The defining trait of this year’s big cashout, though, seems to be that there are more retiring Republican politicians than there are lobbying jobs for all of them. “[M]ore than 60 Republicans exited the House this month,” Politico reported mid-January, “and so many of them are considering heading to K Street that not all of them are likely to find work, according to interviews with lobbyists and headhunters.”
Trying to find work is never fun, but former congressmen and Senators having trouble monetising their public service aren’t going to elicit a great deal of sympathy. A vast majority of Americans favour further restrictions on lobbying by ex-members, beyond the current one-year and two-year limits.
A full 86% in a 2017 poll found support for extended no-lobby periods. Pollsters also presented respondents with an argument against such restrictions. They pointed to the risks of the career and said, “If we cut off [the option of lobbying after retirement], it will discourage people from going into government for fear they may end up with highly limited career options.” Only 26% found that argument convincing.
Why is the revolving door corrupting? There are plenty of reasons. For one, consider the incentives it creates. On the simplest level, politicians and their staff have a personal incentive to play nice with industry and with lobbyists.
Jack Abramoff, the notorious convicted lobbyist from last decade, explained how he and his lobbyists would foster relationships with top staffers, taking them to baseball games in their luxury box suites, and other perks. Half of the point was to show off the wealth a lobbyist has. At some point, the lobbyist would say to the staffer: “By the way, if you’re ever looking to leave Congress, give us a call, you’d fit in well at our firm.”
From then on, even though the staffer still officially worked for the Member of Congress — and thus for the people — Abramoff had the staffer doing his bidding.
The knowledge that a lobbying job is waiting for them when they depart alters the behaviour of politicians and their staff—and thus it alters the shape of our laws. The Democrats’ top two legislative accomplishments of the Obama era, for example, were the Affordable Care Act (Obamacare) and the Dodd-Frank financial regulation law. Neither was “socialism”, in that neither took any functions (and thus opportunities for profit) away from private corporations. Instead, both laws entangled the private sector and the government in a more intimate embrace — more regulations, more subsidies, more mandates. Both laws also made things much more complex for industry. Finally, both laws left incredible discretion to the executive branch agencies on how to implement them.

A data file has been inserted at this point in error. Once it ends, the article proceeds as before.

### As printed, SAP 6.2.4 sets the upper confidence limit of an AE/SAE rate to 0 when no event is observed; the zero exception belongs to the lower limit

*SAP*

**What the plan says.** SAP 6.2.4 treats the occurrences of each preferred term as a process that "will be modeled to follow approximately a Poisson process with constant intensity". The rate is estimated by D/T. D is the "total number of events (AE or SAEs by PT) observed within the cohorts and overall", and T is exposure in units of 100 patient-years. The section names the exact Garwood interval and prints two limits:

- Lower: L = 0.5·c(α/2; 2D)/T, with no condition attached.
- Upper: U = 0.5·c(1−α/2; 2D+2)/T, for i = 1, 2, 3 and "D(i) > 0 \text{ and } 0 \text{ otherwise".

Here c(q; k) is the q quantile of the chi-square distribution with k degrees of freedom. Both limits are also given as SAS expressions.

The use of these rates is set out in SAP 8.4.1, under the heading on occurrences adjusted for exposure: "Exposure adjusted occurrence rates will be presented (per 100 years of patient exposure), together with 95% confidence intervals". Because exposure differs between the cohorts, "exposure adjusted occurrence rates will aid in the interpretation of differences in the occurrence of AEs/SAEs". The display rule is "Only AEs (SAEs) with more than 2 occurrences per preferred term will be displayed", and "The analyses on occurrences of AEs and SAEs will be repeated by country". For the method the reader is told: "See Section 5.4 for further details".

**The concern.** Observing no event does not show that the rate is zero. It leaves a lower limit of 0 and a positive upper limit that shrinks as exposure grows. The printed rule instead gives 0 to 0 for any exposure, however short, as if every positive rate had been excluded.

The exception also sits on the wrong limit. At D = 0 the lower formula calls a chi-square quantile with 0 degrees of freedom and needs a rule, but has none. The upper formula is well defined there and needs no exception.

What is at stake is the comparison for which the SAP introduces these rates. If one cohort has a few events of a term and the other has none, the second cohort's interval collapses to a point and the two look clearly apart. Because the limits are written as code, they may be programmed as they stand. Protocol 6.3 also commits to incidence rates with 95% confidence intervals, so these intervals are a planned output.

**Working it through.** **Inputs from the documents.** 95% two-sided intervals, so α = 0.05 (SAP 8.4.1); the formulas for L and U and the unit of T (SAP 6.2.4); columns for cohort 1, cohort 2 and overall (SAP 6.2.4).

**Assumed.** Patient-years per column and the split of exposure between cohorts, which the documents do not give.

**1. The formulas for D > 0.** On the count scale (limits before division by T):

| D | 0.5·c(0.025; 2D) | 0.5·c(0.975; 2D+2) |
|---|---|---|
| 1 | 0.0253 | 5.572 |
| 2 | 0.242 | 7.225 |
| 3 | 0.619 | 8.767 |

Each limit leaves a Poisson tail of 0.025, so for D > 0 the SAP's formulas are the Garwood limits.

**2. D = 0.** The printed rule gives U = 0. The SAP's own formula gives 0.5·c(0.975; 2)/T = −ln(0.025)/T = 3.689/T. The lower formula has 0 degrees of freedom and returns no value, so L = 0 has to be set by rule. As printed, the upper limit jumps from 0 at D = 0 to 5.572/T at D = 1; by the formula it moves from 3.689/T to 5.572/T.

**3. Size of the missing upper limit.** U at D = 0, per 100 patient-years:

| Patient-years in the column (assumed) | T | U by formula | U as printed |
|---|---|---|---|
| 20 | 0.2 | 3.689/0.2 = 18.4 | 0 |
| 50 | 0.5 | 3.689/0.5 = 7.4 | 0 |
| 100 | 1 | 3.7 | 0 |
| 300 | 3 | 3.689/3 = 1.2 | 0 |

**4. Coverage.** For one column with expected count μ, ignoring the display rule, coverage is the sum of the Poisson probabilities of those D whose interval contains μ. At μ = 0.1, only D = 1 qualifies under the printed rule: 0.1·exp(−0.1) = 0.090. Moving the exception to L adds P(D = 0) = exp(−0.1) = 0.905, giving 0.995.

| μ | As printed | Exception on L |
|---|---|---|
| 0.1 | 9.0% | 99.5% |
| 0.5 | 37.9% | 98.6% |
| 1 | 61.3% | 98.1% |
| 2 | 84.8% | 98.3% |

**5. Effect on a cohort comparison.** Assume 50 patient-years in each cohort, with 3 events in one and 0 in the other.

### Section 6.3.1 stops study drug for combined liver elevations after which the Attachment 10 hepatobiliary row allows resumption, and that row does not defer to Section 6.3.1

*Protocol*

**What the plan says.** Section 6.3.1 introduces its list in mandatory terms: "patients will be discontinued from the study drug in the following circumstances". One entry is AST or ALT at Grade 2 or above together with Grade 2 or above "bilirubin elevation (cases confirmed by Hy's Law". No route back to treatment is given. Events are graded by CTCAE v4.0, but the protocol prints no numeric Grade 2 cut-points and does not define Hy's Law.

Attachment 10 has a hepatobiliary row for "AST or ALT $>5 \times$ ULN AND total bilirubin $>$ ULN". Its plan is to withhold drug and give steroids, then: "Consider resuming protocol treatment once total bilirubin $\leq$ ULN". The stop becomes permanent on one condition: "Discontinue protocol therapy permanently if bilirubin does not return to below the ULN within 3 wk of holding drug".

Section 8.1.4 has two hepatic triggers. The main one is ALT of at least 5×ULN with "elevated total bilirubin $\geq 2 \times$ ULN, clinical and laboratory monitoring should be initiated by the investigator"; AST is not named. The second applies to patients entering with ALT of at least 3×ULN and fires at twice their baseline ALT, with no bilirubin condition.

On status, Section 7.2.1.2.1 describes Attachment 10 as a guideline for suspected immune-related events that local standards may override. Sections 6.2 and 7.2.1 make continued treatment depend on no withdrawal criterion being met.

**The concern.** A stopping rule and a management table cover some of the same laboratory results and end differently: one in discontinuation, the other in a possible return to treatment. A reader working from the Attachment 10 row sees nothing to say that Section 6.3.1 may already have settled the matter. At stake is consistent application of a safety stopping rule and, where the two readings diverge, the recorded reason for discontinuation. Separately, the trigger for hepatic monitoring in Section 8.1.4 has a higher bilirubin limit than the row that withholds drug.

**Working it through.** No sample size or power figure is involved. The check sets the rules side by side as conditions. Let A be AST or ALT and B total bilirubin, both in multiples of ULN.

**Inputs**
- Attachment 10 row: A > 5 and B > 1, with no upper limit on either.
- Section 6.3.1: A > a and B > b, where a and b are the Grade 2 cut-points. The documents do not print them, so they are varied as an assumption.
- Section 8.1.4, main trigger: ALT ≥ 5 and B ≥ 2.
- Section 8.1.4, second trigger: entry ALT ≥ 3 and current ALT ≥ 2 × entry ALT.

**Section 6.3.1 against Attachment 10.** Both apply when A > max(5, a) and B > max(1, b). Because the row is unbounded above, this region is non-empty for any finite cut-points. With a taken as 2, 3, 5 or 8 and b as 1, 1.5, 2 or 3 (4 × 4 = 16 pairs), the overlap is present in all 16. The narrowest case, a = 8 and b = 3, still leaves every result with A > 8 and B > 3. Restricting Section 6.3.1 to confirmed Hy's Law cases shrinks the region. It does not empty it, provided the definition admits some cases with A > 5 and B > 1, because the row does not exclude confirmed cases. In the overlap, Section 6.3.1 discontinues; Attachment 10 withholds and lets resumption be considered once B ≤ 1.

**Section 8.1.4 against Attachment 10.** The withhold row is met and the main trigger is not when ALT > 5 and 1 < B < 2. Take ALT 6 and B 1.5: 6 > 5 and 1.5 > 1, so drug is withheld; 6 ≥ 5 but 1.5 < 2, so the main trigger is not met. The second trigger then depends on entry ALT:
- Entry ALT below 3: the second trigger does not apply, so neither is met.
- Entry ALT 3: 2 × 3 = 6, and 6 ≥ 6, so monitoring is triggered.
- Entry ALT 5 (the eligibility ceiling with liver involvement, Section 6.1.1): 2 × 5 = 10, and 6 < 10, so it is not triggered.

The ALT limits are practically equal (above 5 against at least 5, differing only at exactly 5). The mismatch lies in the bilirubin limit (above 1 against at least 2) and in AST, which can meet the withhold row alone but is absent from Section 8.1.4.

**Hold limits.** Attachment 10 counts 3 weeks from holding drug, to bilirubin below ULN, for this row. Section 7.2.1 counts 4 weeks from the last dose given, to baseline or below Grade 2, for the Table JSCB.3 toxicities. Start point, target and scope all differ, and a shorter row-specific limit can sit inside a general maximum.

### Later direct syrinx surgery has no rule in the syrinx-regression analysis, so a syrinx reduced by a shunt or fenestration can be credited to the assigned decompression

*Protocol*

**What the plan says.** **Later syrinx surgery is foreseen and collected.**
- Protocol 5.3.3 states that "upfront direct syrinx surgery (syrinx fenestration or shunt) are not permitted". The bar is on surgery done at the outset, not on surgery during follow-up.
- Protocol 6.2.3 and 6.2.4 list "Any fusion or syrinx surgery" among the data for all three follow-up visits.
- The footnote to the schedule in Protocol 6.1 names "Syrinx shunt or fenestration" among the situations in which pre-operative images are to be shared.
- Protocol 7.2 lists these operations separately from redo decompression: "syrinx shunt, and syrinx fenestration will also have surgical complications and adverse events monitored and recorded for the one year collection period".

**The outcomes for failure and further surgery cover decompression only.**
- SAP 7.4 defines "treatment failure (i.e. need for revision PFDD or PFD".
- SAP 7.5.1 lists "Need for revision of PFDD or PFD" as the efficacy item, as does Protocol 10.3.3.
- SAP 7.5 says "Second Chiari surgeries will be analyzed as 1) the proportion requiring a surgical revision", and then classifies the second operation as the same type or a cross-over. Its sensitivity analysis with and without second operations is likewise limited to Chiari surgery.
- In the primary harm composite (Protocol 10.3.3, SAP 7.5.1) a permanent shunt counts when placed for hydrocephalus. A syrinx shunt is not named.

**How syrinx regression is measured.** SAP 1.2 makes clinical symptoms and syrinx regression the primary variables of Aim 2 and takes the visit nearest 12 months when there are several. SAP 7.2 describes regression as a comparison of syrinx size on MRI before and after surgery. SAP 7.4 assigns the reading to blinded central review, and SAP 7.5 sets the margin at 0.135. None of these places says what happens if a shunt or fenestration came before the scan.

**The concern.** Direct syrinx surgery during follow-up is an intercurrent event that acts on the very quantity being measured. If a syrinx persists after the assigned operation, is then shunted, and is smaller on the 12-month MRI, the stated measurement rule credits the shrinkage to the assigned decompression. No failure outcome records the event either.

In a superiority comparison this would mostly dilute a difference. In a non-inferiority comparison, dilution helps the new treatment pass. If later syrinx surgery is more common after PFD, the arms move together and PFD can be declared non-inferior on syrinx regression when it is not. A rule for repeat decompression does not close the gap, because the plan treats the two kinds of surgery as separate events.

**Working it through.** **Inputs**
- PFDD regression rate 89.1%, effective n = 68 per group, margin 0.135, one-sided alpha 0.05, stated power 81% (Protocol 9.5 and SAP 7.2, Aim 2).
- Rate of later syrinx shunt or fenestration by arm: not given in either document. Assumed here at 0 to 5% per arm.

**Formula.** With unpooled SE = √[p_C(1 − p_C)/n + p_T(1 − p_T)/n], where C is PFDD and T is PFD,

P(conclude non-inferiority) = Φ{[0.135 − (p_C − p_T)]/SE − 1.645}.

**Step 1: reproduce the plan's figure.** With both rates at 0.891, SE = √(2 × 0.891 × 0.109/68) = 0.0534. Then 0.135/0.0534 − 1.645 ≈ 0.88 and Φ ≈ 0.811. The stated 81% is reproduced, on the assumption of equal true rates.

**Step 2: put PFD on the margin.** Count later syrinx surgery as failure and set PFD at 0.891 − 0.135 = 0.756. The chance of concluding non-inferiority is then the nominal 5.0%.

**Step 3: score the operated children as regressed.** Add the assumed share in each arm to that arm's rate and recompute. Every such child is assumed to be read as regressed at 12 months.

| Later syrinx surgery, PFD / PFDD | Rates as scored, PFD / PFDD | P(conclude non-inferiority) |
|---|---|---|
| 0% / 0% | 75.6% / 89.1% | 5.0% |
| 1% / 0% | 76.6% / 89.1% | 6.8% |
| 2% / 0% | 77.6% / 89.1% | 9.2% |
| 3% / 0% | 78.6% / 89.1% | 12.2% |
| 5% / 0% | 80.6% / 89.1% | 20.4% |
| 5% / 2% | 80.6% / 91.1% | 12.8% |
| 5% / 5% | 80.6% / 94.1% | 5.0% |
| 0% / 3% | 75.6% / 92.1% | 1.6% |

If staffers and politicians had crafted the laws solely to maximize their own value on the lobbying and consulting marketplace, they wouldn’t have done it much differently from this.
After these bills became laws, insurers, hospitals, drugmakers, banks, and hedge funds all relied much more on the clout and insight of former lawmakers and their staff. Sure enough, we got the Great Obamacare Cashout and Great Dodd-Frank Cashout of 2010 through 2013.
Chris Dodd, one of Dodd-Frank’s cosponsors, saw his chief counsel Amy Friend cash out a few months after the bill passed. In the words of the firm that hired her, Promontory Financial, Friend joined a firm to help financial-sector clients navigate “the regulatory implementation of the Dodd-Frank, Wall Street Reform and Consumer Protection Act of 2010, which, at 2,300 pages, is one of the most complex and wide-ranging overhauls of the financial regulatory framework in decades”.
More complexity, more business-government entanglement, more opportunity for that lucrative post-congressional work.
The Great Cashout of 2019 is barely underway. It will continue through the Spring. Don’t be surprised to see the firms who scoop up top staff and lawmakers brag about these public servants’ role in shaping America’s byzantine regulatory and tax structure.
Reform is unlikely. There are currently a few bills before Congress to extend the current 1-year or 2-year lobbying bans to lifetime bans, and to expand which officials are covered. But nobody really expects Congress to curb its own ability to make a good living — a good living they believe they are guaranteed by the First Amendment, and have earned through their “public service”.
So while the capital region grows richer, government grows more complex, and public distrust in Washington skyrockets, the revolving door continues to spin smoothly: perfectly legal, while perfectly corrupt.